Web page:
Interviews originally broadcast on SoundArt Radio (based in Dartington, Devon, UK)
This post first appeared April 19, 2009 on PeterBright.info
Creativity is something we are all born with to greater or lesser degrees. It is a vital part of our physiological make up and development. We learn to play and fantasize as children, skills we carry forward into our adulthood. However, if creativity takes hold of your entire existence then it becomes a disease that is parasitic, eating away at your whole world. It might sound melodramatic but creativity can become a cancer of the body or the trigger for psychotic episodes.
Listen to Alisha, a doctor, a GP who is also a poet. I try to find out if creativity is a madness, a disease, an anesthetic or a poison but find out that maybe it could be a ‘Zebra’. Does she use creativity in diagnosis and consultation.
Can a creative person ever be truly happy as they constantly strive for perfection in their chosen art? Listen to an interview with Garry Smout, who talks about the problems of using early portable black and white video cameras in the 1970’s, pioneering literary review website the Barcelona Review, early synths and how to kill your babies. The problem with being creative is that everything has to be pushed to the limits.
I did an interview with Jake Bright about the difference between playing bass for ‘The Dastards’ and double bass with The North Devon Sinfonia. This interview took place in-between rehearsals for the Sinfonia’s performance at the Landmark Theatre (Ilfracombe) which was on April 18th 2009. The programme included: Brahms’ Academic Festival Overture, Strauss’ Four Last Songs with the soprano Naomi Harvey from the Welsh National Opera and finally Tchaikovsky’s Symphony No. 5, op.64. The disciplines required for both instruments influences Jake’s own compositions.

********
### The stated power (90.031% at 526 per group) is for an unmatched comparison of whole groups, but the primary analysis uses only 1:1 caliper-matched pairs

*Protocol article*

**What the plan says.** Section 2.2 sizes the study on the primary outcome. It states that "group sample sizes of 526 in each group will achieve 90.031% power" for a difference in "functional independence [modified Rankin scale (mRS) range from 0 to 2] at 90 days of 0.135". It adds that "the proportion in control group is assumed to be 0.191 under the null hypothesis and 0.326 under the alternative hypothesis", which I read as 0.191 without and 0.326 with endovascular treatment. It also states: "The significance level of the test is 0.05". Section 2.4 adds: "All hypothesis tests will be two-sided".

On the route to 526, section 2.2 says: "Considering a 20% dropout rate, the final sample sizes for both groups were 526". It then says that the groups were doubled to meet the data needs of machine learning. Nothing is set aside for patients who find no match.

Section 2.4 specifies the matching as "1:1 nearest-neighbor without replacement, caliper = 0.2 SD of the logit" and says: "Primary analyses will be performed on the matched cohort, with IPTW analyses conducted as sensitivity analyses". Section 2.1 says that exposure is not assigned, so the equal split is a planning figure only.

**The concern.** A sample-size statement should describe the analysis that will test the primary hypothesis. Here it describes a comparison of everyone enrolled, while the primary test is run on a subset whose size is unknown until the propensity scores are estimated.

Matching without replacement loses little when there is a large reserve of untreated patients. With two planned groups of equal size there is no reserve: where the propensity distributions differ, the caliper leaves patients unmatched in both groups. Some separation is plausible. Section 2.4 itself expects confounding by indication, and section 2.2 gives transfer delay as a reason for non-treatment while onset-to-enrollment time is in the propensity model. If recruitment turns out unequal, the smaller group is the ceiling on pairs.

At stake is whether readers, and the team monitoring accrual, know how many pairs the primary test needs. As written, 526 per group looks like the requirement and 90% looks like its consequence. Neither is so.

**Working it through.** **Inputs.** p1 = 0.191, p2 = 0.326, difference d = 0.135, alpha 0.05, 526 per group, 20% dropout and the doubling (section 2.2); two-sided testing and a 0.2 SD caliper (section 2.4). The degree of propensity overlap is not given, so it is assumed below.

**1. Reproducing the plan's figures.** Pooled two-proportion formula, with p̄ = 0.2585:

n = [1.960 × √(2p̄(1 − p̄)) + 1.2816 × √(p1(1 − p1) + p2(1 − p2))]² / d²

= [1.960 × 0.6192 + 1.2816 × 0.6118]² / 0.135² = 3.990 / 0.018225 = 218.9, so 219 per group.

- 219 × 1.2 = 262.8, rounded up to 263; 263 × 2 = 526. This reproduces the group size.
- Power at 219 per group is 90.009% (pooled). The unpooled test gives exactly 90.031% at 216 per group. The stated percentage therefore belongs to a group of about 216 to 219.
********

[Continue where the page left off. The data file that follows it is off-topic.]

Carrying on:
There is also an interview with Dave and Sadie Green. Dave is a photographer and Sadie has spent the last few years in the funding side of the Arts. This interview discusses the demise of ‘ArtsCulture’ in Devon and the vacuum left behind by this organisations disappearance.
What’s it really like living with creativity? Look back over the years at the tortured artists, drunken writers and drug-crazed musicians who litter our heritage and you might start to ask the question: is creativity a blessing or a curse?…the temptation to contain creativity and make it conform to ‘the norm’ is what normally happens in businesses. You can’t have a random, inspired, maverick shooting off left right and center – this is chaos….or is it?
Juggling with creativity, trying to make it fit into your daily life is a logistical nightmare. In an interview I did with Claire Barker, an artist, illustrator, author, mother, wife, farmer, she explained to me how she talked to the solicitor of the estate of Ted Hughes (UK poet) to get their permission to use one of his poems and still managed to deliver lambs.
Edward James (Ted) Hughes, OM (17 August 1930 – 28 October 1998) was an English poet and children’s writer. Critics routinely rank him as one of the best poets of his generation. Hughes was British Poet Laureate from 1984 until his death.
Hughes was married to American poet Sylvia Plath, from 1956 until her suicide in 1963 at the age of 30. His part in the relationship became controversial to some feminists and (particularly) American admirers of Plath. His last poetic work, Birthday Letters (1998), explored their complex relationship. These poems make reference to Plath’s suicide, but none of them addresses directly the circumstances of her death. A poem discovered in October 2010, Last letter, describes what happened during the three days leading up to Plath’s suicide.